“I’m a ‘high functioning’ autistic person. The fact that you’re saying he’s successful ‘despite this’, along with the tone of the rest of the post, is incredibly ableist.”

“We can and are successful people. Our brains work a little different.”

“You know the only time that’s ever been an issue? When neurotypicals are unkind, and don’t appreciate our unique talents and the wonderful potential we have to bring a unique perspective and unique talents to things.”

“Hell, some of the reason he’s been so successful has probably been because of the unique and wonderful way his brain works, not despite it.”

“And you threw away his comfort item.”

“That’s so very sh*tty. Lots of people have a childhood comfort item, but his bothered you why?”

“Because he’s autistic? Because his girlfriend’s so insecure she’s jealous of a blanket?”

“Because neurotypicals lack empathy?”

“It doesn’t feel so nice when someone generalizes an entire group and says something negative, is it? While empathy is hard for some people on the spectrum, others are actually over-empathetic.”

“It’s just different how we express it sometimes. But I’ve been told that for all my ‘oddballness’, that I make people feel safe, and that I’m the one they come to for advice and comfort.”

“You didn’t do him a favor.”

“All you did was show him that he couldn’t trust people, and now he’s going to be damaged and afraid to trust future relationships.” ‐ desgoestoparis

Some also took tremendous issue with the friend’s girlfriend.

“The girlfriend also sucks and I hope he breaks up with her—how insecure do you have to be to be threatened by a blanket?”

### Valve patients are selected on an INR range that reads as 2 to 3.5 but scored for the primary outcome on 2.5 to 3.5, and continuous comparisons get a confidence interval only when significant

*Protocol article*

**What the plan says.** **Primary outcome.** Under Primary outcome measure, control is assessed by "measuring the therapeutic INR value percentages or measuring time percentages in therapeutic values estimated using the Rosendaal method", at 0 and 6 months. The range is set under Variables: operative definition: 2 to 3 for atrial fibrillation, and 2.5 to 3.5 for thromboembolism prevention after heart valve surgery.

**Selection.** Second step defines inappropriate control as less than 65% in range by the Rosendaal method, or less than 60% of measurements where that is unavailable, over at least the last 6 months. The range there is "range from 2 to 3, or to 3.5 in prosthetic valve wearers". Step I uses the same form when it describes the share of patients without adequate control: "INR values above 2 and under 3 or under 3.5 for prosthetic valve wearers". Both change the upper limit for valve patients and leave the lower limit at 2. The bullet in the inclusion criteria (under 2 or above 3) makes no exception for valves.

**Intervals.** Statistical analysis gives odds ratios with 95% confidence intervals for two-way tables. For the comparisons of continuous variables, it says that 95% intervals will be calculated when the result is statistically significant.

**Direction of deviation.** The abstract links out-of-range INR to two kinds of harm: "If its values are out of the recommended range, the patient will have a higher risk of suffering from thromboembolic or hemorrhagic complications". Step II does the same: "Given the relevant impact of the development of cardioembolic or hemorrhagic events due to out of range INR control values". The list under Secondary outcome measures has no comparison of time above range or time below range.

“But hey, he’s doing so well for an autistic!”

“(I am neurodivergent, as are all four of my children, and OP and the girlfriend clearly don’t deserve someone as amazing as a person on the spectrum and both can go get wrecked.)” – CeruleanRose9

“YTA. His girlfriend is also a major a**hole.”

“The blanket was his coping mechanism, something that is highly encouraged by therapists to find. I cannot believe you did that. He deserves so much better than the two of you.” – honeymaidwafers

“How insecure must the girlfriend be if she feels jealous of a d**n blanket. She is an a**hole.”

“Op, however, reigns supreme a**hole. Op is well aware of his traumatic childhood and how much his coping mechanism helps him. To take that away like it’s nothing is just plain bloody cruel.”

“They both betrayed him and there should be a special place in h**l for people who think nothing of betraying someone they supposedly love.” – Lokiberry316

“All this reminds me that episode of the Big Bang Theory when Sheldon confesses to Amy about his secret storage for things as he is unable to throw them away.”


“Because that is what good girlfriends (and friends) do, whether their partner has special needs or not.”

“Both you and the girlfriend are a**holes.” – Epsiloniota

Redditors were very direct in what they thought should happen. 




“She does NOT deserve a better boyfriend. HE deserves a better girlfriend. And best friend.”